Of the leading auditing bodies, only the Institute of Chartered Accountants of Scotland appears to be avoiding the group's attentions. Apparently, Mr Mitchell did approach the body some time ago in an effort to ascertain its policies in this area, but has not been heard from since being sent a full reply.

Maybe, suggested a spokesman, that was because the letter pointed out that the council was entirely democratically elected, with 10 signatures being required to nominate a council member and 50 to nominate one of the three main office-holders. If the nominations exceed the number of vacancies, there is a secret ballot of all 14,000 members.

All the bodies have made great strides in the area of openness in recent years. Whether they go further will depend on the sort of views that are aired over the coming months.

However, it cannot be true that there is as little interest in the matter as last week's vote at the English institute's annual meeting suggests. Perhaps the somewhat strange tactics of Mr Wooller and Mr Marshall at that event were born of years of frustration, but surely even they must realise that the way to win over their fellow professionals is to behave like reasonable people rather than ape the antics of those who hijack council meetings with endless points of order, semantic questions and concerns about whether the initial letters of the words chartered accountants should be lower or upper case.

Independent Partners; request a free guide on NISAs from Hargreaves Lansdown

PROMOTED VIDEO
Arts and Entertainment
Rita Ora will replace Kylie Minogue as a judge on The Voice 2015
tv
Life and Style
tech
Life and Style
Alan Turing, who was convicted of gross indecency in 1952, was granted a royal pardon last year
life
Arts and Entertainment
Sheridan Smith as Cilla Black and Ed Stoppard as her manager Brian Epstein
tvCilla Episode 2 review: Grit under the glamour in part two of biopic series starring Sheridan Smith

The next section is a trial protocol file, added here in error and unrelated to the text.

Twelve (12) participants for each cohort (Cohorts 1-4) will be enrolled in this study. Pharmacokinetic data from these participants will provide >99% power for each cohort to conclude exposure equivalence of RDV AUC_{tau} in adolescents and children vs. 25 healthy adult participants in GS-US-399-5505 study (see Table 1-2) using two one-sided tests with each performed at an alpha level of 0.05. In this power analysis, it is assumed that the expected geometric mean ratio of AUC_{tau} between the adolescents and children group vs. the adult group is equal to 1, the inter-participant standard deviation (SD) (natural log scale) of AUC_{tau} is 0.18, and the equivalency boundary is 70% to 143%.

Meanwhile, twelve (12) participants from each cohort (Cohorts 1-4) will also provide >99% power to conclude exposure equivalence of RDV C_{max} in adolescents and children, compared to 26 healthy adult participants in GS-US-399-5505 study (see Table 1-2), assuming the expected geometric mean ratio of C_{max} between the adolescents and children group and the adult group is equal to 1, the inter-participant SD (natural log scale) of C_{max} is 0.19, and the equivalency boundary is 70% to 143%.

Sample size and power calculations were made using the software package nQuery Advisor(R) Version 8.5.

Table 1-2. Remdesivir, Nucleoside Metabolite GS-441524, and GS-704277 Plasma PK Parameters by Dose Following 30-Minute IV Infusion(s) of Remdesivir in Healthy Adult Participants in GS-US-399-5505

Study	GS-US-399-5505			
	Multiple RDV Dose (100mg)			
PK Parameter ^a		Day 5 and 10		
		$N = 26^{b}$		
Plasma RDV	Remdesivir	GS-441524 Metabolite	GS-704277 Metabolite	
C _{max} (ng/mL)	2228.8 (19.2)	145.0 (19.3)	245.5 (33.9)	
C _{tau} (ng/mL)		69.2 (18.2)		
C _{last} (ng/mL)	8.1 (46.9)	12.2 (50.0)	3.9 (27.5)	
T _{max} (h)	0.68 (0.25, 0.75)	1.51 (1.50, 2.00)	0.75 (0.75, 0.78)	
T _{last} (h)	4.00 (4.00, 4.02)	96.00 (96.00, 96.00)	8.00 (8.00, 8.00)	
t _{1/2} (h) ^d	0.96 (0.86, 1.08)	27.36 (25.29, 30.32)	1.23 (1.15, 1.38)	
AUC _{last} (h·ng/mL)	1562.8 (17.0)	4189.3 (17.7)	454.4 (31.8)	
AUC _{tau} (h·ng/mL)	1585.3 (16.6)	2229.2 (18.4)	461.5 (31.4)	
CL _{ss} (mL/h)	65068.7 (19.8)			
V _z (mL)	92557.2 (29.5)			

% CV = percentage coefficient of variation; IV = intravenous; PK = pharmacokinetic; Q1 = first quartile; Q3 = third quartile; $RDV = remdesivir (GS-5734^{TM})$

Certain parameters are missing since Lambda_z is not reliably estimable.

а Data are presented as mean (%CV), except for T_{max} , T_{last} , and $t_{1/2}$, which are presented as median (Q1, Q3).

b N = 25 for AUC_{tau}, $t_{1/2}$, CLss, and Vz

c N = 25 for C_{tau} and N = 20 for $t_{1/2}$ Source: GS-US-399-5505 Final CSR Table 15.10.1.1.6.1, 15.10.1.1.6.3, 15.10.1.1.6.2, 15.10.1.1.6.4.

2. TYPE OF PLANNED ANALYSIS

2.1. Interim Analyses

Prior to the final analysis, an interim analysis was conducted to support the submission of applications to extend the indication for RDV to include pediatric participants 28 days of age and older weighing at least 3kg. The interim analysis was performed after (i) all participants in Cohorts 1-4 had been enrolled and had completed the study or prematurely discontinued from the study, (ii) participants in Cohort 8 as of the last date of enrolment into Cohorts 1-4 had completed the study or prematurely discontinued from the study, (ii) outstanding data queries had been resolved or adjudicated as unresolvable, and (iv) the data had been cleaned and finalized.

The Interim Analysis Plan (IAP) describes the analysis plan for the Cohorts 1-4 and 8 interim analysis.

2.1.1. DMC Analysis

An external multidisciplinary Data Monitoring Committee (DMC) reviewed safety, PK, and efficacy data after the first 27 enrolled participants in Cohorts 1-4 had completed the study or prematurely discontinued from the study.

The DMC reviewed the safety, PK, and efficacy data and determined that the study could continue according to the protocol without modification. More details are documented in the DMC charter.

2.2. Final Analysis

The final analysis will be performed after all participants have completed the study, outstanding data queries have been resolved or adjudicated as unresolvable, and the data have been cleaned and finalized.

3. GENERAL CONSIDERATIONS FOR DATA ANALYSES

Life and Style
life
Arts and Entertainment
Tennis player Andy Murray's mum Judy has been paired with Anton du Beke for Strictly Come Dancing. 'I'm absolutely delighted,' she said.
tvJudy Murray 'struggling' to let Anton Du Beke take control on Strictly
Life and Style
Vote with your wallet: the app can help shoppers feel more informed about items on sale
lifeNew app reveals political leanings of food companies
Arts and Entertainment
The cover of Dark Side of the Moon
musicCan 'The Endless River' carry on the tradition? See for yourself
Sport
New Zealand fly-half Aaron Cruden pictured in The Zookeeper's Son on a late-night drinking session
rugby
Extras
indybest
Voices
A new app has been launched that enables people to have a cuddle from a stranger
voicesMaybe the new app will make it more normal to reach out to strangers
Arts and Entertainment
Salmond told a Scottish television chat show in 2001that he would also sit in front of a mirror and say things like,
tvCelebrity Trekkies from Alex Salmond to Barack Obama
Finacial products from our partners
Property search
Latest stories from i100
Have you tried new the Independent Digital Edition apps?
Independent Dating
and  

By clicking 'Search' you
are agreeing to our
Terms of Use.

ES Rentals

    iJobs Job Widget
    iJobs Money & Business

    IT Project manager - Web E-commerce